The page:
Lights, camera, Monarchs


Rain rushed the Soccer Sisters United Soccer Club off Smith Playground, 2100 S. 24th St., Friday evening, sending 17 sets of talented legs scampering. Securing shelter mattered more than converting kicks for one night, but the nation next year will learn the girls have forged quests with setting and netting literal and figurative goals. 

A documentary will laud the African-American youngsters, who have extended their predecessors’ legacy as gifted athletes hoping to overcome stereotypes and scarce resources to achieve greatness.

Just more than a third of the players who receive year-round instruction from coach Walter Stewart, the competitors engaged in drills before their exodus. They share the West Passyunk space with teams from other sports but will soon own the limelight courtesy of filmmaker Eugene Martin, one of many victims of their talents.

“He approached us in late 2007 or early 2008,” Roxborough’s Stewart said of Martin, a Temple University graduate and a University of North Texas assistant professor of radio, television and film who once led a Chestnut Hill team. 

Operating as the Anderson Monarchs, Stewart’s squad handed Martin’s charges gigantic losses, with the latter feeling pressure even before the opening whistle blows.

“Every time we played them, my team would go, ‘Oh, no, not them!’” Martin revealed on, a site that details his three-year project.

Figuring he would film them if he could not beat them, the multiple award-winner met Stewart in fall ’08 at Germantown’s The DePaul Catholic School, where, after leaving the legal world, he has taught fourth grade for four years. 

“I was not hesitant,” Stewart said of having his former coaching companion chronicle his contenders, who comprise what Soccer Sisters United Inc.’s website believes to be the initial and lone competitive soccer club in the country that provides opportunities to inner city African-American girls.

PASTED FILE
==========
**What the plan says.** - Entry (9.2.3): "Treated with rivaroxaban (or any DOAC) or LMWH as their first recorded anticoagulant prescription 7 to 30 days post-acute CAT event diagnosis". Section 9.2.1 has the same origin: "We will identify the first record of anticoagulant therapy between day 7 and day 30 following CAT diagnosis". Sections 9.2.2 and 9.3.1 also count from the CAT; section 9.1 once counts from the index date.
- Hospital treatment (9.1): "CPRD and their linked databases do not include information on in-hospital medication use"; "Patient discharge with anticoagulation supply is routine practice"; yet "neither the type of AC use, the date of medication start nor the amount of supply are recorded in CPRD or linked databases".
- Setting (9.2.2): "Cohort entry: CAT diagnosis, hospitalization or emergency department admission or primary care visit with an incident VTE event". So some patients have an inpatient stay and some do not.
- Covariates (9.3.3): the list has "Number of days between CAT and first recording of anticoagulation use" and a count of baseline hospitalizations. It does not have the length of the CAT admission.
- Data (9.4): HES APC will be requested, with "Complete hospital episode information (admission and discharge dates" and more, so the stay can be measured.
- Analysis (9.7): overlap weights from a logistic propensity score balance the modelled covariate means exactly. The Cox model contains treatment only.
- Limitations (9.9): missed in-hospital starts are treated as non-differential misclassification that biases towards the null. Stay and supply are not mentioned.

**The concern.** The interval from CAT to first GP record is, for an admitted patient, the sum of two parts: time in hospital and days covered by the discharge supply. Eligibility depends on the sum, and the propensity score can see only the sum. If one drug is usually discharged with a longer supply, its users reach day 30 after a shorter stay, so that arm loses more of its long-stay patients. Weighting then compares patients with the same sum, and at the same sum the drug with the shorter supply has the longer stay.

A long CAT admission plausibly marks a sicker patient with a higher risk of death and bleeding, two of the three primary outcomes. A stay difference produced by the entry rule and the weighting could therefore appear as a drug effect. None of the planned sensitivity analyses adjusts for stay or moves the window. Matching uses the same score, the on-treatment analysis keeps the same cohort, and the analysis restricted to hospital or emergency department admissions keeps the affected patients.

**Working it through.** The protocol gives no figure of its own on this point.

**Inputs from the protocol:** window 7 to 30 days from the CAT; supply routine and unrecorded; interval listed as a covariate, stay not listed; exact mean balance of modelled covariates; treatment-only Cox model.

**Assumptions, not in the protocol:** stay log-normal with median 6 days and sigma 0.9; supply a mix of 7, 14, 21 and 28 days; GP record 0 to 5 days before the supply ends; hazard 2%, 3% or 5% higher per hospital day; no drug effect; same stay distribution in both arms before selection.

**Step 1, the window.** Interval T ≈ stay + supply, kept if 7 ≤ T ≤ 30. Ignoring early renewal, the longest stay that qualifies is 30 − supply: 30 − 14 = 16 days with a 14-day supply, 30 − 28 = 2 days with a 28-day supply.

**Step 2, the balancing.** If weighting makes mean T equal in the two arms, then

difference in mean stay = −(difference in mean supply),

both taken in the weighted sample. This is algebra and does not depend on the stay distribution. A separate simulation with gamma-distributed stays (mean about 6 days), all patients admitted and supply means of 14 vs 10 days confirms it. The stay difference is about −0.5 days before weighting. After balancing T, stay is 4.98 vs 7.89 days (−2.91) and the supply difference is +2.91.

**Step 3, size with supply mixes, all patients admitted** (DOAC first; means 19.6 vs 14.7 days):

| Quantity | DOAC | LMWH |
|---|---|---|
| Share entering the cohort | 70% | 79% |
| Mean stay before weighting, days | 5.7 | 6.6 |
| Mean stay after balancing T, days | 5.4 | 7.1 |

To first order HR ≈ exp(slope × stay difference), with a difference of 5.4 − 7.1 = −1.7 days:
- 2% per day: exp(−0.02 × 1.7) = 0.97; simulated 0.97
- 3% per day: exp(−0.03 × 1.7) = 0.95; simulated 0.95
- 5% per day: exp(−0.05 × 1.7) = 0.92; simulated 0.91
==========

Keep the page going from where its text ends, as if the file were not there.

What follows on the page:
With a reputation for crafting works that possess powerful inspections of poverty, social justice and youth, Martin began filming soon after receiving Stewart’s approval, capturing many of his 500 hours of material in ’09. The early shoots came just after the girls celebrated a nomination as Sports Illustrated Sportsman/Sports Team of the Year Award in ’08, an honor they earned through vanquishing opponents and opposition to their existence.

Stewart, who formed the team in 1998 with eight girls at Marian Anderson Recreation Center, 744 S. 17th St., has heard harbingers of hate who claim his program exploits participants and introduces them to a game that members of their race should not touch lest they subject other athletes to savagery. 

“It’s amazing how some people will look to twist positives into negatives,” he said as his players followed his “Find a partner, and pass” instruction.

The leader does not recruit, drawing his pupils from across the city and parts of Delaware County through word-of-mouth. Accustomed to having three teams, he will oversee two this year, with the mobile members’ ages ranging from 7 to 16. No matter the figures, Stewart motivates and easily gained respect from Martin. 

“We don’t look for publicity,” the coach said, adding that others look to sustain the novelty of his team’s racial identity more than he and the girls do.

They do seek acceptance, though, and are receiving that and renown through Martin, whose work consists of game action and interviews with the kickers and their kin. In June ’10, the Sundance Documentary Grant Fund endowed him with a $20,000 Work-In-Progress Grant to finish his piece, with an additional $25,000 coming through pledges through April.